Accommodation on site and all meals are included in the volunteer fee, which also supports the costs of feeding the animals. Also included is airport transfer to and from the rescue centre from Manado International Airport [MDC].

Term of Appointment:
Volunteers cover all their own expenses

Contact Information:
Simon Purser
Tasikoki Wildlife Rescue Centre, North Sulawesi 95000

Telephone Number:


E-mail Address:

lundi 4 janvier 2010


I have a Research Assistant position available from March this year for 2 years (start date negotiable) in the area of behavioural endocrinology. I would be most grateful if you could pass on the attached job description to anyone you feel may be interested in this position. Please note the deadline for applications through the University of Glasgow website is the 8th January. The specific website for the job is as follows:,2156624772&key=3114803&c=238723983498&pagestamp=seamelhtklepsgtxia

Best wishes and thanks


Dr Karen Spencer
BBSRC David Phillips Research Fellow

Division of Ecology and Evolutionary Biology
Graham Kerr Buidling
University of Glasgow
Glasgow G12 8QQ
++44 (0) 141 330 2797

Division of Cell Sciences
Faculty of Veterinary Medicine
University of Glasgow
Garscube Estate
G61 1AH
++44 (0) 141 330 5790


Making good decisions: how humans and other animals deal with an uncertain world

9th FEBRUARY 2010, FROM 6pm

The study of decisions is to ask how and why individuals decide to act in a certain way. This Public Scientific Meeting will integrate contributions from biology, anthropology and psychology. The evening will be chaired by Dr Andrew King, and talks will be given by –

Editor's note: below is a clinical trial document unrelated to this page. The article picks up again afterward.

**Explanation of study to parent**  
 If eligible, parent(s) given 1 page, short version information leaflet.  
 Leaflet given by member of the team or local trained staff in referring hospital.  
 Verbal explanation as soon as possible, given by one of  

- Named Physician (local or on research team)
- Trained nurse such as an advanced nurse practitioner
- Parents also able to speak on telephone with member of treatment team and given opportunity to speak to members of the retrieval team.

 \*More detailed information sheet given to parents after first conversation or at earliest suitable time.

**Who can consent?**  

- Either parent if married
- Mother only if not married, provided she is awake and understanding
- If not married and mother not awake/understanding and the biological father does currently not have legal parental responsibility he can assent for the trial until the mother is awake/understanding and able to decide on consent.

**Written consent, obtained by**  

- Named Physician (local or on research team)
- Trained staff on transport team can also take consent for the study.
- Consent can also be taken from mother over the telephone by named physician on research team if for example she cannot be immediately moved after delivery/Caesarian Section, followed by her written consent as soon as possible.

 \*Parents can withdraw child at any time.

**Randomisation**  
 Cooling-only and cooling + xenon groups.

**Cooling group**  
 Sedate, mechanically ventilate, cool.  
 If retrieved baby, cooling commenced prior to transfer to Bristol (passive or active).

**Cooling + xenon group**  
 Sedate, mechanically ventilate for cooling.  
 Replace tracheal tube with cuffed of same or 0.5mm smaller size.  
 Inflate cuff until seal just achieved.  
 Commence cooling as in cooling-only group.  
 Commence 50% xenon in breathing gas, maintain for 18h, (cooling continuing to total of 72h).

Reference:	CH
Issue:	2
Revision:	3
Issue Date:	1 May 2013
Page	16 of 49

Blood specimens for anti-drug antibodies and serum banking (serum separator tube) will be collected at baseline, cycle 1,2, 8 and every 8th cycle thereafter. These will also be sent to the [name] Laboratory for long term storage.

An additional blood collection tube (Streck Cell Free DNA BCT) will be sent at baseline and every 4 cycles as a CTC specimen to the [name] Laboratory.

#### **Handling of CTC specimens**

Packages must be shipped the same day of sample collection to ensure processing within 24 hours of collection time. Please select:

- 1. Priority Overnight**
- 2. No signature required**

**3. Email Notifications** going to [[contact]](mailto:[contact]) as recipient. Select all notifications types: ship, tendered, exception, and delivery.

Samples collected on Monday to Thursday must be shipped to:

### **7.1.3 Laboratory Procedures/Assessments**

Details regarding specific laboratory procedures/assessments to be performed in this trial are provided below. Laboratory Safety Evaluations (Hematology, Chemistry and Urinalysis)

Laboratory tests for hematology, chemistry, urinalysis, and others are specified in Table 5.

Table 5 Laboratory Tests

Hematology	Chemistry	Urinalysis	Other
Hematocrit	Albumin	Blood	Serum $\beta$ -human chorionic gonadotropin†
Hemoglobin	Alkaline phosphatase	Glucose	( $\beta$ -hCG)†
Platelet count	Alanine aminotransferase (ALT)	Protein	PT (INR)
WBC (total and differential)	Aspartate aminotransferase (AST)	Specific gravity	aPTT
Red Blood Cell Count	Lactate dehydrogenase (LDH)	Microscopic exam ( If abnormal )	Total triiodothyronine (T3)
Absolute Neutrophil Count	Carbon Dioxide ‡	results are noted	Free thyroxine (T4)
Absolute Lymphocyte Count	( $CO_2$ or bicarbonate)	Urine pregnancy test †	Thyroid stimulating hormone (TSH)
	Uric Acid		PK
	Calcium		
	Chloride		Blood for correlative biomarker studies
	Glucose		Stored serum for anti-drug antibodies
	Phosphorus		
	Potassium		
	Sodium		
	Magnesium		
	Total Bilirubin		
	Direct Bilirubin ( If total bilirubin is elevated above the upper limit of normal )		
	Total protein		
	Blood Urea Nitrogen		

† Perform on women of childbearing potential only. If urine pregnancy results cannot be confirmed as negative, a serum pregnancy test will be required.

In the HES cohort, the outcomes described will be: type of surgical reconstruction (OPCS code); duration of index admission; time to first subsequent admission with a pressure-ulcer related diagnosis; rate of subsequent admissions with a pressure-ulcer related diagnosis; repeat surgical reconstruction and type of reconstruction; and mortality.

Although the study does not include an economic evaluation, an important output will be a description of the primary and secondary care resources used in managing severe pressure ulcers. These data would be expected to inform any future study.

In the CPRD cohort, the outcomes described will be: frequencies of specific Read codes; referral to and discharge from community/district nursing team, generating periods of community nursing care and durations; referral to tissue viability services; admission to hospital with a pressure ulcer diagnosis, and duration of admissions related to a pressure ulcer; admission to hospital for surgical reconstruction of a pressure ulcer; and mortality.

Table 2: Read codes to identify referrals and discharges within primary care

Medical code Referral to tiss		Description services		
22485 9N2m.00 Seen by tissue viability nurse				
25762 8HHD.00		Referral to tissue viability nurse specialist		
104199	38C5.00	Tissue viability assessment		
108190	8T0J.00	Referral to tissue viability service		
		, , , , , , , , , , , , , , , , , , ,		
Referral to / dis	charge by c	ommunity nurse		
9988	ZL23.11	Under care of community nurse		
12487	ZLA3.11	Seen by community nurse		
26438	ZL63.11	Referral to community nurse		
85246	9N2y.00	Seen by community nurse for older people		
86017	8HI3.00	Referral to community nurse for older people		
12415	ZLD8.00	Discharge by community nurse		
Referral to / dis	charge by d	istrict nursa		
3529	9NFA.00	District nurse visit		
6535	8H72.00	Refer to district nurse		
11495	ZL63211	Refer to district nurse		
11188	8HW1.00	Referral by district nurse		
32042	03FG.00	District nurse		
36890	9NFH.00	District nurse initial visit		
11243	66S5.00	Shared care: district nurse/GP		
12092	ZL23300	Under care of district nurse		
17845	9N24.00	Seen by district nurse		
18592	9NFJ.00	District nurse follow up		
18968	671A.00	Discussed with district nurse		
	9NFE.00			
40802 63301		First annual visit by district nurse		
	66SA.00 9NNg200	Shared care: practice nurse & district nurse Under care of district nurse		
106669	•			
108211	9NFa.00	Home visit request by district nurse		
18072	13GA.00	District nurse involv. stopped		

Prof Alex Kacelnik (University of Oxford)

Prof Peter Ayton (City University)

Dr Jeffery Stevens (Max Planck Institute for Human Development)

The theme of the meeting will be how humans and other animals with limited time and resources make decisions. The event will have a strong comparative theme, and will take an evolutionary perspective, with discussions of decision-making in species from starlings and pigeons to chimpanzees and people.

It will begin at 6.00pm (doors open from 5.00pm) and talks are scheduled to finish at 7.30pm; admission is free and open to everyone (no advance booking or registration required). This event will be held in the ZSL Meeting Rooms and seats will be on a first-come, first-served basis.

A dinner with the speakers will follow this event and places must be booked in advance. For further information see,357,EV.html or alternatively contact Joy Hayward (Scientific Meetings Coordinator, Zoological Society of London) E-mail: or Andrew King (Meeting Organiser) E-mail:

Dr Andrew King
Postdoctoral Researcher
Structure and Motion Laboratory
Royal Veterinary College
Hawkshead Lane, Hatfield
Hertfordshire, AL9 7DY

IoZ Webpage:
Cambridge webpage:

dimanche 3 janvier 2010

Volunteer Field Research Assistant

Hiring Organization:
Lilongwe Wildlife Centre, Malawi

Date Posted:

Position Description: